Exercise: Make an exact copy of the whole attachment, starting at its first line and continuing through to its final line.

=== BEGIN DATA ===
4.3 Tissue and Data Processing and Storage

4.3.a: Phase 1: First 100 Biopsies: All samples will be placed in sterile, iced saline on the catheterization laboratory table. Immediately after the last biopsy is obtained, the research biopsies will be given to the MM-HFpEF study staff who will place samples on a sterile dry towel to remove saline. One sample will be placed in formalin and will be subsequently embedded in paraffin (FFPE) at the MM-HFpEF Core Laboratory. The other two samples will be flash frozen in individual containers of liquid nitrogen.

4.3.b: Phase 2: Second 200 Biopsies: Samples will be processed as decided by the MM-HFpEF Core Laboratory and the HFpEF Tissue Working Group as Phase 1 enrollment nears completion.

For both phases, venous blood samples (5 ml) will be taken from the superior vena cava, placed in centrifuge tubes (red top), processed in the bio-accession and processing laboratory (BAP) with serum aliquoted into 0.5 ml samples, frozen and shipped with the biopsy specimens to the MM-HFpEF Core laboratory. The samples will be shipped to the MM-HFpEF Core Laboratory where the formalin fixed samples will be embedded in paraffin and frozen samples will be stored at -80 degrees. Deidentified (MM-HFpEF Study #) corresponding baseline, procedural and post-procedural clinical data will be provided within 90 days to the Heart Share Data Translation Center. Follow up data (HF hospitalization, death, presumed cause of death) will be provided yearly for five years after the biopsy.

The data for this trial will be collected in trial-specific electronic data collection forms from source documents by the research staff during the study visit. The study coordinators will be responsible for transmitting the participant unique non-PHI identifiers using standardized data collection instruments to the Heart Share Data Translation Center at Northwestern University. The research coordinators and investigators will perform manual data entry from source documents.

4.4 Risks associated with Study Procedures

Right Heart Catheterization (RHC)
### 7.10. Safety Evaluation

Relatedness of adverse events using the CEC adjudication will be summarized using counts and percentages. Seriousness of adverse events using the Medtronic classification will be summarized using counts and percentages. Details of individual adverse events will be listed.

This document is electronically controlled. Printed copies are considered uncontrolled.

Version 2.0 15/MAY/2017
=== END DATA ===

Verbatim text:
4.3 Tissue and Data Processing and Storage

4.3.a: Phase 1: First 100 Biopsies: All samples will be placed in sterile, iced saline on the catheterization laboratory table. Immediately after the last biopsy is obtained, the research biopsies will be given to the MM-HFpEF study staff who will place samples on a sterile dry towel to remove saline. One sample will be placed in formalin and will be subsequently embedded in paraffin (FFPE) at the MM-HFpEF Core Laboratory. The other two samples will be flash frozen in individual containers of liquid nitrogen.

4.3.b: Phase 2: Second 200 Biopsies: Samples will be processed as decided by the MM-HFpEF Core Laboratory and the HFpEF Tissue Working Group as Phase 1 enrollment nears completion.

For both phases, venous blood samples (5 ml) will be taken from the superior vena cava, placed in centrifuge tubes (red top), processed in the bio-accession and processing laboratory (BAP) with serum aliquoted into 0.5 ml samples, frozen and shipped with the biopsy specimens to the MM-HFpEF Core laboratory. The samples will be shipped to the MM-HFpEF Core Laboratory where the formalin fixed samples will be embedded in paraffin and frozen samples will be stored at -80 degrees. Deidentified (MM-HFpEF Study #) corresponding baseline, procedural and post-procedural clinical data will be provided within 90 days to the Heart Share Data Translation Center. Follow up data (HF hospitalization, death, presumed cause of death) will be provided yearly for five years after the biopsy.

The data for this trial will be collected in trial-specific electronic data collection forms from source documents by the research staff during the study visit. The study coordinators will be responsible for transmitting the participant unique non-PHI identifiers using standardized data collection instruments to the Heart Share Data Translation Center at Northwestern University. The research coordinators and investigators will perform manual data entry from source documents.

4.4 Risks associated with Study Procedures

Right Heart Catheterization (RHC)
### 7.10. Safety Evaluation

Relatedness of adverse events using the CEC adjudication will be summarized using counts and percentages. Seriousness of adverse events using the Medtronic classification will be summarized using counts and percentages. Details of individual adverse events will be listed.

This document is electronically controlled. Printed copies are considered uncontrolled.

Version 2.0 15/MAY/2017